When went there by an age, since the great flood,
But it was famed with more than with one man?
When could they say till now, that talk’d of Rome,
That her wide walls encompass’d but one man?
Now is it Rome indeed and room enough,
When there is in it but one only man.
O, you and I have heard our fathers say,
There was a Brutus once that would have brook’d
The eternal devil to keep his state in Rome
As easily as a king.

Cassius is trying to talk Brutus into joining their conspiracy to murder Caesar. The line that Murrow cited, “the fault, dear Brutus, is not in our stars, but in ourselves” means, in context, that they are not as famous as Caesar not because they lack the talent or worthiness, but because they lack the ambition. That is, it is entirely about envy. Cassius, in this line, is telling Brutus that they are just as deserving of fame and glory as Caesar.

At the end of the day, I assume that Murrow had no familiarity with the play and no idea what Cassius meant; I doubt he cared enough to look it up. This sort of casual disregard (which is better than outright quoting a villain approvingly, which is the other alternative) is rather concerning in someone whose trade was supposed to be telling the truth.

Then again, according to Wikipedia, his career suffered later in his life because he objected to audiences being given views other than his own:

Murrow’s reporting brought him into repeated conflicts with CBS, especially its chairman William Paley, which Friendly summarized in his book Due to Circumstances Beyond our ControlSee It Now ended entirely in the summer of 1958 after a clash in Paley’s office. Murrow had complained to Paley he could not continue doing the show if the network repeatedly provided (without consulting Murrow) equal time to subjects who felt wronged by the program.

It also mentions a decline in Murrow’s standing because of the rise of other journalists, such as Walter Cronkite:

Another contributing element to Murrow’s career decline was the rise of a new crop of television journalists. Walter Cronkite’s arrival at CBS in 1950 marked the beginning of a major rivalry which continued until Murrow resigned from the network in 1961. Murrow held a grudge dating back to 1944, when Cronkite turned down his offer to head the CBS Moscow bureau…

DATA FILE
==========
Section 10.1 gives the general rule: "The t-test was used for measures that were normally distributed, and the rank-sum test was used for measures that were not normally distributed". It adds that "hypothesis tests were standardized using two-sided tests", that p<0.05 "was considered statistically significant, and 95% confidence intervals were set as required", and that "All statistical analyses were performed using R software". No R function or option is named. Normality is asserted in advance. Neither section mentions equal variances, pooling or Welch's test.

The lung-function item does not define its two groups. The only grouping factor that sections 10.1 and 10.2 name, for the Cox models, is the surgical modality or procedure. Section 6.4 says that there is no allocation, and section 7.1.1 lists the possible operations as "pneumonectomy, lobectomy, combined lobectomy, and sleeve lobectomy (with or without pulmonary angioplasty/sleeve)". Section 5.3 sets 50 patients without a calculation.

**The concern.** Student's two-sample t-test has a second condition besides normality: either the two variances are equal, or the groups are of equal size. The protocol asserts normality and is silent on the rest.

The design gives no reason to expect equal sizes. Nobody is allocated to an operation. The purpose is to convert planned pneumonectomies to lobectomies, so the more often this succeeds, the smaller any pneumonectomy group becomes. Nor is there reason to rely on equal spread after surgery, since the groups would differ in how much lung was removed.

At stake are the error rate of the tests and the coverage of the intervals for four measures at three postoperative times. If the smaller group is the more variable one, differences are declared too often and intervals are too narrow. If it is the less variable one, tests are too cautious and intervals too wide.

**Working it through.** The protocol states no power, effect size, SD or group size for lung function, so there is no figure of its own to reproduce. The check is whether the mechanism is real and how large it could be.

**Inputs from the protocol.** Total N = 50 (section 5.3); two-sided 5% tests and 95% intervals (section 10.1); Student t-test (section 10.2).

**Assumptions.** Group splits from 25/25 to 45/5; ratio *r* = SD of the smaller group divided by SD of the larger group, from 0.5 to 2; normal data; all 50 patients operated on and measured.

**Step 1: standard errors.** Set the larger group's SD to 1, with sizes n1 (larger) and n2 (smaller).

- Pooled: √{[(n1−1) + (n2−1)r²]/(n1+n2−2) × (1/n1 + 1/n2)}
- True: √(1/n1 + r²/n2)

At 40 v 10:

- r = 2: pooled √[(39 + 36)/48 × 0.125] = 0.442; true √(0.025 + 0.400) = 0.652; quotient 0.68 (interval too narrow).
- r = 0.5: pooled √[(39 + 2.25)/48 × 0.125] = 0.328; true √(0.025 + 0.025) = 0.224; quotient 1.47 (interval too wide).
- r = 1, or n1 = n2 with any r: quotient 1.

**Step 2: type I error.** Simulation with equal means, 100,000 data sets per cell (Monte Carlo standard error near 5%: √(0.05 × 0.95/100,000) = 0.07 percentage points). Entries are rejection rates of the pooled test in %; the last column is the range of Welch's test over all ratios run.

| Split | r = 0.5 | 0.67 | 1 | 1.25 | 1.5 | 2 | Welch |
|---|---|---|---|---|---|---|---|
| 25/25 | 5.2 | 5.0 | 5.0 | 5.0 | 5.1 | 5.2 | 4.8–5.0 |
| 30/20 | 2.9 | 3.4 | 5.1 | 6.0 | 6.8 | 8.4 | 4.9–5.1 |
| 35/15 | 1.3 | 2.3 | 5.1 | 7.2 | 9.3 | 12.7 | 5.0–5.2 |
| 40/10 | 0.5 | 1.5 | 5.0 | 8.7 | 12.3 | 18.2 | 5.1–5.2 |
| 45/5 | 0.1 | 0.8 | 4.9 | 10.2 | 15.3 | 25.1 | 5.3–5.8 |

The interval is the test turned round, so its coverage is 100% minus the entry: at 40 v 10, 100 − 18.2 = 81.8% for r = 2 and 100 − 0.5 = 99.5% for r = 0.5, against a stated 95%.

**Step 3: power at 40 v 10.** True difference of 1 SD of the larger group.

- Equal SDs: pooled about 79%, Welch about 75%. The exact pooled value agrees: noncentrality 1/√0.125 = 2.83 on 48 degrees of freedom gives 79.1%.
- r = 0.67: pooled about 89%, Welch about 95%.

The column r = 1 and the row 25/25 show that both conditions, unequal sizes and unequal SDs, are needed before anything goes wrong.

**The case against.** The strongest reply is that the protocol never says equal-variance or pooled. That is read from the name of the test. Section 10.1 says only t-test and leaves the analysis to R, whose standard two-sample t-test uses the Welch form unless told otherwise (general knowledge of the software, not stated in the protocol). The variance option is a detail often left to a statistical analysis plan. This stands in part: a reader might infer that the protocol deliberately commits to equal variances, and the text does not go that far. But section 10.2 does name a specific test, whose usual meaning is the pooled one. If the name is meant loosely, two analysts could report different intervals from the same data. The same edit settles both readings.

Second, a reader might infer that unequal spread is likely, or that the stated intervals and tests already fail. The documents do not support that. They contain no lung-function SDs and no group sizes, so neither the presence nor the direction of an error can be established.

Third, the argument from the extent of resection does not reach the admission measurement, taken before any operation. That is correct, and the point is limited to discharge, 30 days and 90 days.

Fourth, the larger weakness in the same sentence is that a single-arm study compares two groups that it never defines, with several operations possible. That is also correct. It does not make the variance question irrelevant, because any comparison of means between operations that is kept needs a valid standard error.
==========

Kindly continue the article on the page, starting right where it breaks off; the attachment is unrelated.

Throughout the 1950s the two got into heated arguments stoked in part by their professional rivalry. At a dinner party hosted by Bill Downs at his home in Bethesda, Cronkite and Murrow argued over the role of sponsors, which Cronkite accepted as necessary and said “paid the rent.” Murrow, who had long despised sponsors despite also relying on them, responded angrily.

Hating sponsors despite relying on them is not the mark of an honest man. Still less is it the mark of an honest man to attack someone for being honest about what both men are doing.

As I look into famous journalists, I increasingly find what it is really no great surprise to find—that they were not great men, they have been posthumously given a glow of sanctity by people who found it useful to do when trying to rewrite history.

One reason it’s especially important to be careful of movies “based on a true story”.

3 thoughts on “Edward R. Murrow’s Most Famous Speech

  1. Just before Murrow made this speech, he let Senator McCarthy on his show, to give a rebuttal to the expose Murrow did on his activities a week earlier. It was a recorded message, and McCarthy spoke at length, typically accusing Murrow of secretly being a communist. I think the Shakespeare quote comes from there. Couldn’t find that segment, though.

    McCarthy wasn’t part of HUAC. But he was the loudest voice in the communist witch hunt. He basically built his career on accusing people. That’s why he is most associated with it.

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    1. Thank you for the context about where the Caesar quote may have come from.

      I have grown skeptical that McCarthy became synonymous with the attempts to find communist infiltration (which Soviet records reveal was, in fact, going on at the time) with McCarthy merely because he was loud. Interested parties (who were, I suspect, largely marxists or marxist sympathizers, though I doubt in the main were actual soviet agents) found him a very convenient figurehead for anti-communist activities precisely because his many personal faults made him a discredit to anything he was a part of. I’m not even particularly attributing design to it; people naturally find their most detestable enemies provoke the biggest reaction in them. The HUAC did most, or at least much, of its work before McCarthy got power, and the Hollywood Blacklist long-predated his role on his senate committee, which in any event had nothing to do with Hollywood. I suspect the other psychological effect is the desire to make anti-communism seem like the work of a lone man, rather than a popular movement. Marxists dislike admitting how bad they are, and related to that, how disliked they are. (note: when I say marxists, here, I’m not talking about people on Soviet payrolls, but merely people who ascribe in part or in whole to a marxist worldview.)

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  2. Pingback: Murder, She Wrote: Obituary for a Dead Anchor – Chris Lansdown